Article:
2001 was a quiet year for grandiose acquisitions in the bank data processing market. With maybe one exception, there were really no blockbuster deals like we’ve seen in recent years. No Phoenix Internationals going belly-up. No Aurum Technologys jumping into the fray. No Jack Henrys purchasing credit union systems (Symitar). No sir, this year most of the players have been sleepy. Maybe it’s market conditions; maybe, as many experts think, vendors are perfecting the acquisitions they made in 1999 and 2000 — working on the synergy lie.
But there were a few gems that blipped on the Gonzo Radar. Here’s our take on some of this year’s more noteworthy acquisitions:
Very nice! This is colossal news for NCR customers and Fiserv alike. NCR left its bank and thrift clients floundering with stagnant products for a shamefully long period of time. First, Autobank was to be the solution to Starcom customers’ troubles. It wasn’t. Not by a long shot, bubba. So, the next savior was a transition to the domestically unproven Sanchez Profile/Anyware product. Very few Starcomers bit. Then NCR bought another year of survival by using price as a heavy hammer to retain clients. Trust me, NCR wasn’t dumping much cash into R&D with such cadaverously thin margins getting booked. A few weeks ago, NCR finally showed some mercy and sold out. The faster Fiserv (and its competitors, for that matter) can convert these former NCR customers onto a product that will be supported and developed, the better.
At first blush this acquisition is a real skull-dragger. OSI is known for its client/server platform, Oracle database and pretty technology. Sound, while effective enough as a loan processing solution, does not exactly have the cutting edge technology reputation to make the propeller-heads sweat. So, I read this buy as a cash flow grab. However, there could be some cross-sell opportunity between the OSI and Sound customer bases, and Sound is bound to have some smart, experienced managers who can contribute positively to OSI.
Bravo! Via acquisition, Aurum Technology increased revenues by $30 million and grew its client base by over 35% this year. This type of growth is crucial to a company that is both early in its life cycle and owned primarily by investment bankers. Aurum achieved this growth by quietly acquiring four regional core players. Aurum bought one in-house core provider (Data Dimensions) and three outsource providers (Morningside Corporation, Midway Data Centers and GFS Technologies). Midway and GFS also run item processing centers, a side service that is crucial for Aurum to serve its mainly sub-$2 billion client base. Kudos to Aurum on this one. The bigger test, of course, will be how gracefully Aurum transitions its acquired customers to Aurum products and maintains service levels on the old products until they’re inevitably sunsetted.
While Brokat is better known as a business cash management solution internationally than it is for its domestic retail presence, the technology is elegant and the potential to cross-sell to Metavante’s large clients is huge. With the chaotic, failed S1 Internet relationship followed by the coldly received, morphed ADP cash management product being sold as a retail product, Metavante needs a credible retail Internet banking strategy that will stick. Like the situation facing Aurum, the proof that Metavante finally has its act together on the retail side of Internet banking will be how smoothly, and at what cost, it is able to transition its customers that are now running one of its sunsetted, discontinued, or otherwise former Internet solutions to Brokat.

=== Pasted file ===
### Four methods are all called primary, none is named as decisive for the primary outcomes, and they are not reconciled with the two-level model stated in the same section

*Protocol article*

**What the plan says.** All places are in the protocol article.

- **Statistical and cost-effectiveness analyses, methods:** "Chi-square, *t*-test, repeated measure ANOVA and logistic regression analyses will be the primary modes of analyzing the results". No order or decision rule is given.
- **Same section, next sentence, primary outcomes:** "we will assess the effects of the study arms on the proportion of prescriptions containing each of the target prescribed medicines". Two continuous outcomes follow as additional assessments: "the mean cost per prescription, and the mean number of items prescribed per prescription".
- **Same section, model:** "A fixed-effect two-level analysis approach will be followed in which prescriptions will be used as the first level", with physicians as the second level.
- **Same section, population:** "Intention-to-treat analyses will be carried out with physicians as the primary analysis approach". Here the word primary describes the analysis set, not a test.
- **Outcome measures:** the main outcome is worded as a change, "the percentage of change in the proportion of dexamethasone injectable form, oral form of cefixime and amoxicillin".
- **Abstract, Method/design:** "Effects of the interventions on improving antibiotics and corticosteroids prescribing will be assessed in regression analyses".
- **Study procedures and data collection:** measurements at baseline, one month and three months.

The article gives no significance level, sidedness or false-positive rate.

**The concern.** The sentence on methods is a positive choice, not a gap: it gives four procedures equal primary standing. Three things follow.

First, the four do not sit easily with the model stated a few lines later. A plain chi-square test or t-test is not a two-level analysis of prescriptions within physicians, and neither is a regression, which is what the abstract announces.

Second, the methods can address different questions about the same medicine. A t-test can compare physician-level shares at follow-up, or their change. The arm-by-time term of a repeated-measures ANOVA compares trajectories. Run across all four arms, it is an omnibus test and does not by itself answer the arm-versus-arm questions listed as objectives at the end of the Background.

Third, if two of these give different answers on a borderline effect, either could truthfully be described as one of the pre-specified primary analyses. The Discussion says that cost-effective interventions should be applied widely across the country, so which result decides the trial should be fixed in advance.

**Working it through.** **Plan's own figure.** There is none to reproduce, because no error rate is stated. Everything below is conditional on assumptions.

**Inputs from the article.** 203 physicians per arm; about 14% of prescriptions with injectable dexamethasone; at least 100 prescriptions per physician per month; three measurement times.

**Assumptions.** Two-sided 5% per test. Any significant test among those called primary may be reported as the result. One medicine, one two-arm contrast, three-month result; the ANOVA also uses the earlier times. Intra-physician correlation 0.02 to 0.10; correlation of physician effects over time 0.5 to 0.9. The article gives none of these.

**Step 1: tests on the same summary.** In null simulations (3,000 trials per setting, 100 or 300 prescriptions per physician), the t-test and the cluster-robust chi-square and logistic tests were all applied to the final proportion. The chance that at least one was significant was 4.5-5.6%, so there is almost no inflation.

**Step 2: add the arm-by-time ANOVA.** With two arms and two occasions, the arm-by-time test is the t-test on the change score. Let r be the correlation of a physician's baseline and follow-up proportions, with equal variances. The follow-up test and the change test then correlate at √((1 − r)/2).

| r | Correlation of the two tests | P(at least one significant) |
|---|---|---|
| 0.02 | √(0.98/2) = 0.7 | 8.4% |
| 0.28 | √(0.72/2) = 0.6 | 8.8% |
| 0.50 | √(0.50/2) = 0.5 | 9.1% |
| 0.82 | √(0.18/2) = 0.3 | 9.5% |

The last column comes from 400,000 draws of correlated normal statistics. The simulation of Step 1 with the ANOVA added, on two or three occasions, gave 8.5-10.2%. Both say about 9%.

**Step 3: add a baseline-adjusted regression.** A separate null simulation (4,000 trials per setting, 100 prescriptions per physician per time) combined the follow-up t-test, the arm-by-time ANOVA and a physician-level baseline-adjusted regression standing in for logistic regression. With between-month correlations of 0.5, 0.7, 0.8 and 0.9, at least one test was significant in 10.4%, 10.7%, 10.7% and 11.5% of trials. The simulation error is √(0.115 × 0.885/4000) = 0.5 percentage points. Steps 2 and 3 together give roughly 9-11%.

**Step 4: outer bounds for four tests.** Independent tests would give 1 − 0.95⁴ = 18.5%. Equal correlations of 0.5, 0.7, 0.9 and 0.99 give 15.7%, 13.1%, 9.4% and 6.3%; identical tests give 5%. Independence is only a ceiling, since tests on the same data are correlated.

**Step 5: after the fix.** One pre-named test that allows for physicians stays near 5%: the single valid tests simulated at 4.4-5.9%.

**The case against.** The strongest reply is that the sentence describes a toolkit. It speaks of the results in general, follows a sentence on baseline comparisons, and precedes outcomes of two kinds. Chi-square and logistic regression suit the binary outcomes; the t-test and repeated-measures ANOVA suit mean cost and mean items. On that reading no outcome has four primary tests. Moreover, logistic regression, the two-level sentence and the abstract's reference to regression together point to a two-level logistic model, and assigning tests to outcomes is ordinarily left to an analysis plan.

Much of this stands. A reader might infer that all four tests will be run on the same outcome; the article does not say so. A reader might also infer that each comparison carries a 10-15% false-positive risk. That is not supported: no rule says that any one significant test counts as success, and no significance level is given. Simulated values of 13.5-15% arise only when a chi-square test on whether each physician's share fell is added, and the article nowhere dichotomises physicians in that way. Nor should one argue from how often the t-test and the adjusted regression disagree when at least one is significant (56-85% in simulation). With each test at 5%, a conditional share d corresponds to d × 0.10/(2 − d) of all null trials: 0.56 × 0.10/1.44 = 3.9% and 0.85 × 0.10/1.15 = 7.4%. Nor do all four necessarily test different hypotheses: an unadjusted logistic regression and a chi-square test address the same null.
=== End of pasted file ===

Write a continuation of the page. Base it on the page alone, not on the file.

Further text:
This one leaves me scratching my truly enormous dome. I suppose if you’re open minded you can believe some of the official announcement’s claims that SDI’s branch automation, call center and CRM software will help S1 deliver on its Enterprise eFinance Strategy. This is, of course, S1’s multi-channel, multi-application, multi-touchpoint e-commerce innovation strategy that S1 says takes “a customer-centric view of the enterprise and delivers multiple applications across multiple channels resulting in a compelling experience for all financial customers.” OK, clear as a spring morning now. Rumor has it that the hyper-synergistic nuances of this deal will also help solve the problem of new accounts reps having to double enter the customer’s name, address and phone number to book a new checking account.
This deal did offer some cross-sell and cash flow opportunities for S1, and far be it from me to bash S1 for acquiring a company with the proven ability to turn a profit. And there were obviously some pretty big financial opportunities in a down market for the SDI principals. But, the strategic fit seems goofy to me. I’m just a consultant on the sidelines, so somebody please set me straight here.
This is a group of M&I EastPoint client/server customers who bought the product when Metavante announced that the system was for sale. This warm, power-to-the-people story shows some promise but is fraught with risk. These co-op-like data processing business endeavors tend to fail in the long term, falling victim to vicious fights for development direction and hardcore political infighting. Examples of such failures include but are in no way limited to IGIC, COCC (in its pre-OSI days) and Financial Partners, Inc. (the group of Farm Credit banks) That said, I hope this works. With Phoenix off the scene, the market could use another strong client/server player.
It was a little slow on the acquisition front this year, GonzoMongers. Next year I look for more consolidation in the Internet banking world (way out on a limb there, I know) and continued purchases of Internet-based lending and payment companies by the core big boys such as Fiserv and Metavante.